However, studies of clinical outcomes in adults were largely inconclusive until a recent study by Joseph Khoury, M.D., an associate professor in the Department of Hemato pathology; Nitin Jain, M.D., an assistant professor in the Department of Leukemia; and colleagues.
The researchers retrospectively analyzed the records of 111 patients newly diagnosed with T-ALL at MD Anderson between 2000 and 2014. All patients had received frontline chemotherapy with hyperfractionated cyclophosphamide, vincristine, doxorubicin, and dexamethasone (hyper-
CVAD) or an augmented Berlin-Frankfurt-Münster regimen. Reassessment of the patients’ flow cytometry data identified 19 patients who met the criteria for ETP-ALL, and these patients experienced a significantly lower complete remission rate (73%) than did patients with non–ETP-ALL (91%). In fact, a multivariate analysis of 11 potential prognostic markers found only two to be significant: age and the ETP-ALL subtype.
The study was notable for its use of a single, large patient population, Dr. Khoury said. “The prognostic significance of this subtype is demonstrated now within a relatively well-controlled cohort of patients who received the same fundamental types of treatment,” he said. “We confirmed that clinical outcomes of adult ETP-ALL patients mirror those of pediatric ETP-ALL patients,” Dr. Jain said. “When treated uniformly with chemotherapy, patients with ETP-ALL have poor long-term outcomes.”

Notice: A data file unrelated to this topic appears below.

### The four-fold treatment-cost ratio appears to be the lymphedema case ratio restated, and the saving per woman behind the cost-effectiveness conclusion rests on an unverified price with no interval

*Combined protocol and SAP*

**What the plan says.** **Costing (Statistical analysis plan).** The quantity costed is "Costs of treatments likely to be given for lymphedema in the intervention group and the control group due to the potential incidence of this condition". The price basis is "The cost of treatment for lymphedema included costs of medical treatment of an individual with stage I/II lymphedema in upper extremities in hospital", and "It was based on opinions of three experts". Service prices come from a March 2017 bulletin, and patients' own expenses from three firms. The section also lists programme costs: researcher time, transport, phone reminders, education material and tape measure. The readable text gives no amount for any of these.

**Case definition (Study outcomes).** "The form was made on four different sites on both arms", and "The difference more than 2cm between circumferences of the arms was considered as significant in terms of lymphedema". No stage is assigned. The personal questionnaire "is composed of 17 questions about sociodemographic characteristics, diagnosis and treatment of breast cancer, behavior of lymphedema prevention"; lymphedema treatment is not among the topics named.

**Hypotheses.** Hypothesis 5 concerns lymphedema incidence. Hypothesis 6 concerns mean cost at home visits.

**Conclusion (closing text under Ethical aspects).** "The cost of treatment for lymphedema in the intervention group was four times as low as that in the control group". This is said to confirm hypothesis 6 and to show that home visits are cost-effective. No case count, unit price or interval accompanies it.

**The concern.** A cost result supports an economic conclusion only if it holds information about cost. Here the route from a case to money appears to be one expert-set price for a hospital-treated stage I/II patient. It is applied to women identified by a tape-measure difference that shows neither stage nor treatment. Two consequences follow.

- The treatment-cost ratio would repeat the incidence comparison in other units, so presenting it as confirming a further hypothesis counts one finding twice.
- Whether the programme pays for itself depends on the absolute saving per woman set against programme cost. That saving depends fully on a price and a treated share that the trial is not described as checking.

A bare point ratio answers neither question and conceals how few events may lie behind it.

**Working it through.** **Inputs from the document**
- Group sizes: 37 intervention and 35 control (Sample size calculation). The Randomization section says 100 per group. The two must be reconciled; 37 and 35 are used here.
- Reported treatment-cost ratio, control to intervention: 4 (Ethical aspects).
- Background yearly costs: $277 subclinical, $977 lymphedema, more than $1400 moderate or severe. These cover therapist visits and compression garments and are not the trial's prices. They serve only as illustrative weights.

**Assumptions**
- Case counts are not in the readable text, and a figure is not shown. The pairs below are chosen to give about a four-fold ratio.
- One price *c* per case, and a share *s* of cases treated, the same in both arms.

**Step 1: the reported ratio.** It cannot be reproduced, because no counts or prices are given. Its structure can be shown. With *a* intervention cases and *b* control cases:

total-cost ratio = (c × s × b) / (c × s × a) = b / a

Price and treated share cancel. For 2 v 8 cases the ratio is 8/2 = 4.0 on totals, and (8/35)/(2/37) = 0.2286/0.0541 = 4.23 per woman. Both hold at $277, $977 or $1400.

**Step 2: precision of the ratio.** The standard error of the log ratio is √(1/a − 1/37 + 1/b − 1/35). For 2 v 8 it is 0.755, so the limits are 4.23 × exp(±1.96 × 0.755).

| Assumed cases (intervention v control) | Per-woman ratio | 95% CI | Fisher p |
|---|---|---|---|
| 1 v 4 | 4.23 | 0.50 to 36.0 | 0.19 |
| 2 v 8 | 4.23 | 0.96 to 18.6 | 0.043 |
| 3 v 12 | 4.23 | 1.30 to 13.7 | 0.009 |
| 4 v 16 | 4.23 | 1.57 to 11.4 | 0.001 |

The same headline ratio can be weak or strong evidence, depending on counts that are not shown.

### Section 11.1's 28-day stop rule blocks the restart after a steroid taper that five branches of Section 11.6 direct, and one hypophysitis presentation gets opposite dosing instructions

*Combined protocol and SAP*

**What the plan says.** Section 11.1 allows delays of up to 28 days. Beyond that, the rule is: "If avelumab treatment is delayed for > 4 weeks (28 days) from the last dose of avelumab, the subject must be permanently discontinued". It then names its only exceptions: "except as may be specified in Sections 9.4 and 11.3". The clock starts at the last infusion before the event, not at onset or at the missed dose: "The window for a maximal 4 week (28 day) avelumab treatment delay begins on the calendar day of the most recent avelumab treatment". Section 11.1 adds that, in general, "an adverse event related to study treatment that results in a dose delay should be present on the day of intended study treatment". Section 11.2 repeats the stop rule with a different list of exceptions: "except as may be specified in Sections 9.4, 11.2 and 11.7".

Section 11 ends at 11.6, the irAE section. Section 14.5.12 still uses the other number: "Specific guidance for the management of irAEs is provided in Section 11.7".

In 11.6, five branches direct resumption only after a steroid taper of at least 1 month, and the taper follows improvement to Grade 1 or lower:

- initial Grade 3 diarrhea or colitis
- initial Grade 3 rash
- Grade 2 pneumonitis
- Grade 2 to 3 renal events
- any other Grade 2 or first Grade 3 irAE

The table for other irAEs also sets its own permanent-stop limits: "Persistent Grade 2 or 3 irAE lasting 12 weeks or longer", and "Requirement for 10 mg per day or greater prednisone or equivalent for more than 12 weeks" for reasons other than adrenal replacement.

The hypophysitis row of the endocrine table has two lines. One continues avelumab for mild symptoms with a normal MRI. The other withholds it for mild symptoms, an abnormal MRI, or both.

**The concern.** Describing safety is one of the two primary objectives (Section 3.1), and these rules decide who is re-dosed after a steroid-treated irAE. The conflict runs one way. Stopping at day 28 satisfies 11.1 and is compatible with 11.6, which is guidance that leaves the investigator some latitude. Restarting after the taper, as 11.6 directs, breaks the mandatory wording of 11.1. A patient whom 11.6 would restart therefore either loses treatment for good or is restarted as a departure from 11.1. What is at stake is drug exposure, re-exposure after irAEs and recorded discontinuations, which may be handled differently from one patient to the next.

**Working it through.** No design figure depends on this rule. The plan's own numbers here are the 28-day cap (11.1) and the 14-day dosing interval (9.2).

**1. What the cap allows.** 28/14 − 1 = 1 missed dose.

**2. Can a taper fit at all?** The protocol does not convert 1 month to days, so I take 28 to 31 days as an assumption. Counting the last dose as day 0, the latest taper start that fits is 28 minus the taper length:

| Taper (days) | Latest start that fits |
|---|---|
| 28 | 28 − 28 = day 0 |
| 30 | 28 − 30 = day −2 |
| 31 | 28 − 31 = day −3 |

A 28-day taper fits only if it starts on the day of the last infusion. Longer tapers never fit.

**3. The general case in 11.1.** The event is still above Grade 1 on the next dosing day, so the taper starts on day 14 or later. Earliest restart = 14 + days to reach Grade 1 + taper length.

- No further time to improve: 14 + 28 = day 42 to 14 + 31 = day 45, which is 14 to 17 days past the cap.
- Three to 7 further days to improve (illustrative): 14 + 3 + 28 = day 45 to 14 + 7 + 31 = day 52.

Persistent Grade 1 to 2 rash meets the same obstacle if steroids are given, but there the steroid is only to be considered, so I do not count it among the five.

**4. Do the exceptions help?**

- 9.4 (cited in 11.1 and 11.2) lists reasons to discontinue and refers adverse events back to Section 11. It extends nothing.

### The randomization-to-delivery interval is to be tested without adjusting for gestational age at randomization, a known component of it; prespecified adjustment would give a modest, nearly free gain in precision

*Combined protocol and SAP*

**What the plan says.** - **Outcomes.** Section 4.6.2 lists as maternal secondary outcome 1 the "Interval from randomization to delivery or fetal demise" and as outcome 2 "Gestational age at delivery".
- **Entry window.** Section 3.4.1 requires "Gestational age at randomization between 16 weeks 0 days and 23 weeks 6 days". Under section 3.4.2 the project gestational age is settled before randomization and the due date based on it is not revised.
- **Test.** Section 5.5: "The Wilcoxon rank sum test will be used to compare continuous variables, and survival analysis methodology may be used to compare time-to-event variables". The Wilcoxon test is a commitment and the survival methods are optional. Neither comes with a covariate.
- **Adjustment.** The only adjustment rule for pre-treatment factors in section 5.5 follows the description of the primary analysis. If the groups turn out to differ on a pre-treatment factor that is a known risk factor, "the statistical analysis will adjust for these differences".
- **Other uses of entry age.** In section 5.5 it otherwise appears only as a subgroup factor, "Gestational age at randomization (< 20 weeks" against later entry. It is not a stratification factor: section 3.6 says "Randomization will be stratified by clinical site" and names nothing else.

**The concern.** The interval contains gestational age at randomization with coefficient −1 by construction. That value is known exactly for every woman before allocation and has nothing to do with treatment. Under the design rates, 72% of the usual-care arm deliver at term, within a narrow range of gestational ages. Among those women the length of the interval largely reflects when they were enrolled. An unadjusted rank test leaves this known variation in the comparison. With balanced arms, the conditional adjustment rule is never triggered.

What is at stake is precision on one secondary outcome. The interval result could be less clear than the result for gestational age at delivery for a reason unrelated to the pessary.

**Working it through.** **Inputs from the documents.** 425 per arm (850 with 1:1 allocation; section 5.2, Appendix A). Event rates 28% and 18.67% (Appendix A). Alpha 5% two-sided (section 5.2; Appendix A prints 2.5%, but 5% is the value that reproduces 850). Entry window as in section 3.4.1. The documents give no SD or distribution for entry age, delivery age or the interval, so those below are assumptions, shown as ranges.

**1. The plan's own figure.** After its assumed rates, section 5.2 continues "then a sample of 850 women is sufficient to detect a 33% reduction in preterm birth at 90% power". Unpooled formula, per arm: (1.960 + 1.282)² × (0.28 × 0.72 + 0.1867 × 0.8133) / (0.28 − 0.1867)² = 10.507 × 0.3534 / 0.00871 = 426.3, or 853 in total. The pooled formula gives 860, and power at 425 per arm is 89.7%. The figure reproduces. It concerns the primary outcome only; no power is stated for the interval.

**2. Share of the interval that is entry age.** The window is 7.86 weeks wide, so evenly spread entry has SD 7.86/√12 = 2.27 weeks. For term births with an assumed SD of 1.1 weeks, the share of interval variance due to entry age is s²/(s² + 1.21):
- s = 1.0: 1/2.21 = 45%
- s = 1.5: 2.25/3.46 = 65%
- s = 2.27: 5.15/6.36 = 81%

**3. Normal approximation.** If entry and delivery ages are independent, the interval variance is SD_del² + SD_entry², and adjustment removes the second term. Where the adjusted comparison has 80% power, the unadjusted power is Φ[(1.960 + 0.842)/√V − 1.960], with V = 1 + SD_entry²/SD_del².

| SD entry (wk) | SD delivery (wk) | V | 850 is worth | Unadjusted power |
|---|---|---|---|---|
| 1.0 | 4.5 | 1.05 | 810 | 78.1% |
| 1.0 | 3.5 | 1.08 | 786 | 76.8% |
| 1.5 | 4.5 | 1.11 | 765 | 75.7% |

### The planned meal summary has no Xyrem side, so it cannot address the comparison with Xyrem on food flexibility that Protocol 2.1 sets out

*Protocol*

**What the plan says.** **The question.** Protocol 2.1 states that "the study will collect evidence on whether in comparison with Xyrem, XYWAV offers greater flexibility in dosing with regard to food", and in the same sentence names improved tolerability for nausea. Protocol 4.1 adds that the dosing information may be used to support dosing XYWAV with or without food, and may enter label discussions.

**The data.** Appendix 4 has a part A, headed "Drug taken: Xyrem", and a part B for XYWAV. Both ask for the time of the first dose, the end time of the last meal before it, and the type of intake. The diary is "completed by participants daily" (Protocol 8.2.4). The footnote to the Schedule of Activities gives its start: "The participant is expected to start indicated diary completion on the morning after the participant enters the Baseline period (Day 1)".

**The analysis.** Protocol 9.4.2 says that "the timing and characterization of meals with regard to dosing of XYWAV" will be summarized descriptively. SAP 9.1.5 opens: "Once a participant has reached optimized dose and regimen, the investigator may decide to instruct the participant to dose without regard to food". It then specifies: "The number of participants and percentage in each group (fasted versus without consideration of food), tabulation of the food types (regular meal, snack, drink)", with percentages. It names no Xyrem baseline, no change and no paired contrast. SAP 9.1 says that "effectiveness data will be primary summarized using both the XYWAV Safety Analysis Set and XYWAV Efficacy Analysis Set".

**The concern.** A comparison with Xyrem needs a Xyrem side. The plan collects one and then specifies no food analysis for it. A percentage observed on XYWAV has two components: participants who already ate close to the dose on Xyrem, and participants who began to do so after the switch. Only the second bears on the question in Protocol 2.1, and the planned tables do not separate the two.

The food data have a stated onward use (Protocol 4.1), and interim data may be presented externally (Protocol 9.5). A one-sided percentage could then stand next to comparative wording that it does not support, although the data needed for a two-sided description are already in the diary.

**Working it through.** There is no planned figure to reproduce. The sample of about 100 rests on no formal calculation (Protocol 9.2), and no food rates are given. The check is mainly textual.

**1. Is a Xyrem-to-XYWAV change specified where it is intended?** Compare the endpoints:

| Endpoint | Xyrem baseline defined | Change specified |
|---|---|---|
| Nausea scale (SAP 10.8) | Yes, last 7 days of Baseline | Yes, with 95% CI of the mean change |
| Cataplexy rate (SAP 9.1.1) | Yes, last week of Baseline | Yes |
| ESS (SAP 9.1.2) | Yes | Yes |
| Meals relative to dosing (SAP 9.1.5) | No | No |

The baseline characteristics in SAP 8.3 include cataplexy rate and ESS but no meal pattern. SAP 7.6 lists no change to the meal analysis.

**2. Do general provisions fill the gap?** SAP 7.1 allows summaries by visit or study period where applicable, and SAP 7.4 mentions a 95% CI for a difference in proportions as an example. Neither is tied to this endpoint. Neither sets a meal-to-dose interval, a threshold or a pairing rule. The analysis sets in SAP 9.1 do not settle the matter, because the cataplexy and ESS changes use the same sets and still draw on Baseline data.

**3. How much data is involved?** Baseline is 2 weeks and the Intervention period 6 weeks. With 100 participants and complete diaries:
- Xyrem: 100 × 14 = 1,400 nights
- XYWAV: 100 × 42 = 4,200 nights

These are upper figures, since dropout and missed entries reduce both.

Targeting the ETP-ALL subtype
“Traditionally, patients with T-ALL are grouped within a single category from a therapeutic standpoint,” Dr. Khoury said. Whereas the more common B cell ALL cases are treated differently based on genetic markers such as the Philadelphia chromosome, all TALL cases are typically treated with the same chemotherapy regimens. “Based on our findings,” Dr. Khoury said, “patients with ETP-ALL need a different approach than those with non–ETP-ALL.”